Coolr’s biggest challenge over the year was how to keep the team happy, healthy and motivated in the midst of a pandemic which left everyone facing personal challenges. It helped that the agency was able to seamlessly transition to home working: it had already been trialling working at home on Fridays and its longstanding partnership with Workplace from Facebook helped everyone feel connected. It introduced a number of activities, from daily whole-agency calls, Zoom quizzes, Instagram takeovers, Spotify playlists and TikTok fun, to lockdown cooking sessions, Tarot readings, virtual Friday get-togethers, sending out regular care packages of treats, and a wellbeing fund for everyone to take out a health or mental health app subscription. The Coolr team is a diverse group from a religious, sexuality and ethnicity perspective: 16% are Black, Asian or mixed ethnicity, and 25% identify as being from a non-Christian faith. The agency works with recruiters and the Taylor Bennett Foundation to fill vacancies, and requires 30% of candidates to be from a diverse background.
Coolr led the UK roll out of two of the year’s most talked-about brand campaigns on social. ‘Order From McDonald’s’, a tweet which encouraged Burger King customers to buy from any food outlet to keep the hospitality industry going through lockdown became its second most engaged tweet to date, attracting 11.2 million impressions. And the #WhopperAndFriends campaign supported small independent businesses across the UK by lending them Burger King UK’s Instagram account, complete with a ready-made community of 30,000. Coolr featured more than 120 independent restaurants from across the country, driving total impressions of 27.8 million. As the social agency of record for new charity Nurse Heroes, Coolr built and executed a 360-degree social and digital plan, reaching millions via a Facebook Livestream and helping raise more than $500,000.
— Maja Pawinska Sims
Edelman has been the world’s largest independent public relations agency since the wave of acquisitions that swept the industry in the 80s and 90s and saw its rivals fall into the hands of the giant ad agency holding groups. It has turned its independence into a source of competitive advantage, family ownership allowing more flexibility on profit margins and greater nimbleness, particularly in terms of new investments. It has a well-balanced portfolio that spans consumer and corporate, healthcare and tech, and has been at the forefront of the industry’s advance into digital and paid media and broader creative.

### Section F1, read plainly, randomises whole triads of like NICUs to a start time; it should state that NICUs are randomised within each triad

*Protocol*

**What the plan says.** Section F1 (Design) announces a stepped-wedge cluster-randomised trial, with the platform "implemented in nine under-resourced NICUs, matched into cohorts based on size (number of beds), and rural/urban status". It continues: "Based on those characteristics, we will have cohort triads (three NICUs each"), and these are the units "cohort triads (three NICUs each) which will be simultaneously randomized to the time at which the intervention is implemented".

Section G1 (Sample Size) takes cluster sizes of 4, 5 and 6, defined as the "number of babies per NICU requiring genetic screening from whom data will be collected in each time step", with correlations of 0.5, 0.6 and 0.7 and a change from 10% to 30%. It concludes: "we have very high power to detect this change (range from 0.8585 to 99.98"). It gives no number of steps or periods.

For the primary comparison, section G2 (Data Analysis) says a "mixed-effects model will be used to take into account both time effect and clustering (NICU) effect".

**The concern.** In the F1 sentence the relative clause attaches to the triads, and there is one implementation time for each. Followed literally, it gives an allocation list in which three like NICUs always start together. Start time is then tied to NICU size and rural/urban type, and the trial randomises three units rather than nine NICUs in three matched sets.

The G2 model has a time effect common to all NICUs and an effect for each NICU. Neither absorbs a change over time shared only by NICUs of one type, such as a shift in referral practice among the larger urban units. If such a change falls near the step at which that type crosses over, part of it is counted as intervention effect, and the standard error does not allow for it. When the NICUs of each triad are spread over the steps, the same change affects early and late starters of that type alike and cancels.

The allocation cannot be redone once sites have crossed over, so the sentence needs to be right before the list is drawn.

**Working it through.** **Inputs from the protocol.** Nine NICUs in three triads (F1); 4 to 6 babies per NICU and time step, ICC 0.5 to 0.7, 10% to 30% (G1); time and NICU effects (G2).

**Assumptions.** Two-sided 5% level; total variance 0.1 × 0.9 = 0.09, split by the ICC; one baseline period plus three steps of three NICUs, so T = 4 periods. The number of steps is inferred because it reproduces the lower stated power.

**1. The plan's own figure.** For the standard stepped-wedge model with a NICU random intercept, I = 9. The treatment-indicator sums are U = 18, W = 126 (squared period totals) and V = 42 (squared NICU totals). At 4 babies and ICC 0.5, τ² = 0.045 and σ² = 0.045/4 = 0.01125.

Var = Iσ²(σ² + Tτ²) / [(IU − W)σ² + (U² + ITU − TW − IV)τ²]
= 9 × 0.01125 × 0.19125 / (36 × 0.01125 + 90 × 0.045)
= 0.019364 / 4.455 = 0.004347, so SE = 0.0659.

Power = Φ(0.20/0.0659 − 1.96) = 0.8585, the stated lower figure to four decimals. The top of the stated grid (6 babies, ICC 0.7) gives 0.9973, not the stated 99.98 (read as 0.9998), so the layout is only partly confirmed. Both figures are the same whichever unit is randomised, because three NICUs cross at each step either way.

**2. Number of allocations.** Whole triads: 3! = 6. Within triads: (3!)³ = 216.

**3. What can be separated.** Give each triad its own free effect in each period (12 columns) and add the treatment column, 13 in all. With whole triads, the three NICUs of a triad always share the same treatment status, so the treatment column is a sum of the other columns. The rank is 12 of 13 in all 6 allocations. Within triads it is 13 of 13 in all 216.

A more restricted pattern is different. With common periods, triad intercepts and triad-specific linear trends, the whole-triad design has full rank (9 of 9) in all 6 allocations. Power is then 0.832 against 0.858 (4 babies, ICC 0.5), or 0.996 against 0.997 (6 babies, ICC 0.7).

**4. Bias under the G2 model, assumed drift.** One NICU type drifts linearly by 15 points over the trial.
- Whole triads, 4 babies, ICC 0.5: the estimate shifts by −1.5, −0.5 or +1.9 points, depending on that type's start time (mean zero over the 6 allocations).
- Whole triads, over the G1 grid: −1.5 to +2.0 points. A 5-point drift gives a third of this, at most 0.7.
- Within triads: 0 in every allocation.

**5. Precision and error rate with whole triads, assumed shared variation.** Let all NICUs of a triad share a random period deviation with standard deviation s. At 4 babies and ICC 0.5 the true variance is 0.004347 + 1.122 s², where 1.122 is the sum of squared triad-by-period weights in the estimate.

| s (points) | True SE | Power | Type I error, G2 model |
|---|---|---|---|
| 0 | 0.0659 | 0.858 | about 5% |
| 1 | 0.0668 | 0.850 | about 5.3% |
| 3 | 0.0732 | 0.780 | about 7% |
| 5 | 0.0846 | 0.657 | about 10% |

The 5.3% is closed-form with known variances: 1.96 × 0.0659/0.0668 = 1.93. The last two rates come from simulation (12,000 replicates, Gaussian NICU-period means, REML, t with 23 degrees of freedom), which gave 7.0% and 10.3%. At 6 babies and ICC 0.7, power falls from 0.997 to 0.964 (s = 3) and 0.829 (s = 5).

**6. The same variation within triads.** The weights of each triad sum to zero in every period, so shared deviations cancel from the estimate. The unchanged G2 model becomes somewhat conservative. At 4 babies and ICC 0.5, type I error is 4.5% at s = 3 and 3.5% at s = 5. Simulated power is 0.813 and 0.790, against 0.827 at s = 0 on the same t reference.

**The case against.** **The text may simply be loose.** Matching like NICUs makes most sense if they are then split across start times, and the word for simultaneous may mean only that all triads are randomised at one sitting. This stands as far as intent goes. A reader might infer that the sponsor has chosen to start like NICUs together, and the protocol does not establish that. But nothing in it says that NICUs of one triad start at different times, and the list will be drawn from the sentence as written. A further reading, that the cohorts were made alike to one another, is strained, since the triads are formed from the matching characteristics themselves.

Edelman is headquartered in New York, and operates an extensive network of 13 offices in the US and an additional five in Canada, as well as an extensive footprint in EMEA, the Asia-Pacific region and Latin America.
While Edelman’s revenues were down 5.7% during the calendar year, the picture for its fiscal year (which ended in June) was much rosier, with growth in the low single digits. And much of that growth was driven by the firm's advanced digital and performance marketing capabilities. In Asia, for example, many of Edelman’s account wins and expanded assignments include a significant digital element, including Singapore’s MINDEF and Ministry of Health; the Singapore Tourism Board, Mitsubishi Power, Samsung Australia, California Almonds, Mars Wrigley and Mediatek.
A major management restructuring early in 2021 saw the elevation of Lisa Osborne-Ross elevated to US president, with incumbent Russell Dubner taking on a new role chairing the Edelman Trust Institute, but there were other significant appointments in 2020, including Kirsty Graham, who joined from Pfizer as CEO of Edelman Public Affairs; Ogilvy veteran Michele Anderson, who was named vice chair, brand, US; former Chevron CCO Dave Samson, named vice chair, corporate affairs; Helga Ying from the International AIDS Society as global and US chair of purpose; and former GE communications chief Deirdre Latour to lead the New York office. In 2018, Edelman committed to reach 30% workforce diversity in the US by 2022—the firm is currently closing in on 27%.